Dr. Nate Storey founded Bright Agrotech, creator of the versatile ZipGrow vertical grow system, after finishing a PhD in aquaponics. Since it began life in a storage unit back in 2010, Bright Agrotech’s focus on customer service and education has seen its products adopted in indoor farms across the world. Ahead of his presentation at Indoor Ag-Con in May, we asked Nate five questions about Bright Agrotech’s adventures in urban agriculture.
1. Bright Agrotech’s ZipGrow towers have become hyper-popular with newer farmers in particular. What’s the draw?
For starters, the majority of new farmers today tend to start small and scale up as they gain traction in their markets. They aren’t interested in risking their life savings or an investor’s money on a complex, capital-intensive and fully automated system that requires substantial operating capital to maintain. They’re interested in jumping in quickly, learning the ropes of operating a hydroponic system and proving demand in their local market in the process. To do so they need appropriate technology that is easy to use and make sense from a production-volume perspective. We’re also finding that a lot of new farmers find the marketing opportunities of pick-your-own lettuce or basil live at market is a great opportunity for gaining exposure, building a brand and earning customer loyalty.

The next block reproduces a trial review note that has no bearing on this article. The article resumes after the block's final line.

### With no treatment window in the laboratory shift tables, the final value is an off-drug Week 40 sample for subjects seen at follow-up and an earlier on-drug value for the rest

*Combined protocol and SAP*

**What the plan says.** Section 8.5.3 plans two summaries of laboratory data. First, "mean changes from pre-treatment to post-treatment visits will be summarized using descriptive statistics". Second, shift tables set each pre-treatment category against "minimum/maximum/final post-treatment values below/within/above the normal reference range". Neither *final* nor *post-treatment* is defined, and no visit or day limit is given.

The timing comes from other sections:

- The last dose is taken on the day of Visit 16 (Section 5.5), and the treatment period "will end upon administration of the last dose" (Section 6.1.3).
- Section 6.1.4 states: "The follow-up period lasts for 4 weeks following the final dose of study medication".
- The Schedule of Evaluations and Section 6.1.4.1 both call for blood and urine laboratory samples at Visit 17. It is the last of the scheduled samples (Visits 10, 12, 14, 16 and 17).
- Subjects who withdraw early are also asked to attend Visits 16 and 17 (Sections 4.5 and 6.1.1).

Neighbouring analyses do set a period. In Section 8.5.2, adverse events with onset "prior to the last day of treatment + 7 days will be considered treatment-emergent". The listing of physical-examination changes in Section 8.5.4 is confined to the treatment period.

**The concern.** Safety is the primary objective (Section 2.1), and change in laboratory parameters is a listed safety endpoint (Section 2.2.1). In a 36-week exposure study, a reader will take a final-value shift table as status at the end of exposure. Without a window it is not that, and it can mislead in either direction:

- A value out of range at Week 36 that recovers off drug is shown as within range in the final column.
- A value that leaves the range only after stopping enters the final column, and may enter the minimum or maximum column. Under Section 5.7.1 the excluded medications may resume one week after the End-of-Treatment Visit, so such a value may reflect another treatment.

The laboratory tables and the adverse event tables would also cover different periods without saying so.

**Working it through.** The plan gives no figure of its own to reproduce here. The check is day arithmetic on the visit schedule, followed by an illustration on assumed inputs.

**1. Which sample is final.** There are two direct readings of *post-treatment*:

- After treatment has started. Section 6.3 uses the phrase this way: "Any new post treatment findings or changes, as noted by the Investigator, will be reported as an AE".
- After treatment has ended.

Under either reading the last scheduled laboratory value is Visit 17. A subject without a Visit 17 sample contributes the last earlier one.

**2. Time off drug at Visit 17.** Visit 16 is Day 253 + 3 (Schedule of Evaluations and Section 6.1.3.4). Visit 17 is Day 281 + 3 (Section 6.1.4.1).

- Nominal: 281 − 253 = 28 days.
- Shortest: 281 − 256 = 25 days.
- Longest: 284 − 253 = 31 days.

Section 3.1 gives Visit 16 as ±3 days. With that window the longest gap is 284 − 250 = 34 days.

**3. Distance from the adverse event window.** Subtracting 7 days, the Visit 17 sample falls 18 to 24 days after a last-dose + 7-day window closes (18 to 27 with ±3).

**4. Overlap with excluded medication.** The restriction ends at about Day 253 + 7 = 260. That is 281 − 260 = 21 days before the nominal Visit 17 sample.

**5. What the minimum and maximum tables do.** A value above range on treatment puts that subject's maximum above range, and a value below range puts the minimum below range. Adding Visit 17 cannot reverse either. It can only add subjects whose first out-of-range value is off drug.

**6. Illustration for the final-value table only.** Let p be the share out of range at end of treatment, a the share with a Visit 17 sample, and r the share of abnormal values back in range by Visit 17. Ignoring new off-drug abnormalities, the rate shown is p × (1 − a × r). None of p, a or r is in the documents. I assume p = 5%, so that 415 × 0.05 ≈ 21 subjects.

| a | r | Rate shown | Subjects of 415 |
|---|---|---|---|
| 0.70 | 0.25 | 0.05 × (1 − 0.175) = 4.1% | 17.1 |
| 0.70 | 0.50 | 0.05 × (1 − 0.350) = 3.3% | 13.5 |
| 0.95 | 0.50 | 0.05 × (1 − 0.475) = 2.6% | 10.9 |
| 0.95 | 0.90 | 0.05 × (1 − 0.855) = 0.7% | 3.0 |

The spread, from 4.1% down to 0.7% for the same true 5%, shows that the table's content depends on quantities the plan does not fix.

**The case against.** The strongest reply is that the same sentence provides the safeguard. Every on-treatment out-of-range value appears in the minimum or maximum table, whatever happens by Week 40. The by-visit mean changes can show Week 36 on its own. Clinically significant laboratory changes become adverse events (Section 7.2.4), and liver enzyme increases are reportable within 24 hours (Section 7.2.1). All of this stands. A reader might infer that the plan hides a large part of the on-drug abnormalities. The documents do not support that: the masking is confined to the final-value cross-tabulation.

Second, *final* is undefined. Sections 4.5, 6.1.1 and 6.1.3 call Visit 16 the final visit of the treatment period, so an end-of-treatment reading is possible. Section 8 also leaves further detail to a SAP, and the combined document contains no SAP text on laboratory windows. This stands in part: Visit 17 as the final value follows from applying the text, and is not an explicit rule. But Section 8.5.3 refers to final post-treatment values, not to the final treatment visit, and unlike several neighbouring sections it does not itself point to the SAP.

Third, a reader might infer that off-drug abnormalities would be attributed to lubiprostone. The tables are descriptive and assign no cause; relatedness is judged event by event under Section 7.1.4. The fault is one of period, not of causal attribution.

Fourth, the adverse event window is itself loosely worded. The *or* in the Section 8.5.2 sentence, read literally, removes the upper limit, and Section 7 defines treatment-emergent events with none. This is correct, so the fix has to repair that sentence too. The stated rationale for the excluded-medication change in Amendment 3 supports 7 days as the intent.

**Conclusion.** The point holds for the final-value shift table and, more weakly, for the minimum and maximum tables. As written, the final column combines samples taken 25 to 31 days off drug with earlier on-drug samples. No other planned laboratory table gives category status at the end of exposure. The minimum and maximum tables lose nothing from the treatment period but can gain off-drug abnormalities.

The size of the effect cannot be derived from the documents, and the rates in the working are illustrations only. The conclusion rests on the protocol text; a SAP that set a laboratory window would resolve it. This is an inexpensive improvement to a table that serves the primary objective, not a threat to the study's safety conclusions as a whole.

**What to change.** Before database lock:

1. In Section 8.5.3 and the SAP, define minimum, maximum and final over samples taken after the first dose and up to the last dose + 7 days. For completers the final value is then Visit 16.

2. We often speak with folks looking to become growers who haven’t farmed before. How would you recommend that they learn about the industry?
Well, there are a ton of great resources out there- we’ve spent a lot of time building platforms for the specific purpose of educating people on the space. Upstart University, for example, is an online educational platform that’s entirely focused on sharing the knowledge we’ve gained over the last decade to help move individual farmers and the industry as a whole forward. It’s a bit of a labor of love, but we have over 1,300 farmers/students learning things that they apply to improve their farms and businesses and that’s really encouraging to us. Able is another tool we’ve developed to help growers improve their farm plans, reduce mistakes and simplify their farm operations once they’re up and running- it helps keep small farms on the rails. There are lots of other resources out there, but these are two big ones that we’ve seen help hundreds of farmers get started (with fewer headaches and more success).
3. We’ve seen a number of indoor farms shutter this year. What would you suggest that growers concentrate on to thrive?
Farming is hard, whether you’re doing it indoors or out. It’s easy for beginning growers to get sidetracked or focus on things that aren’t their core business and like any new business, scope creep can be really dangerous. Ensuring the farmer knows the difference between what makes their operation money and what’s just a distraction is absolutely essential.
It’s also really important to examine your base assumptions and make sure you’re actually solving a market problem. Who are your customers? What are they asking for? Do your customers know what they want? Is your farm capitalized appropriately to meet the demand of your target market. You’d be amazed how many growers have a hard time answering these questions.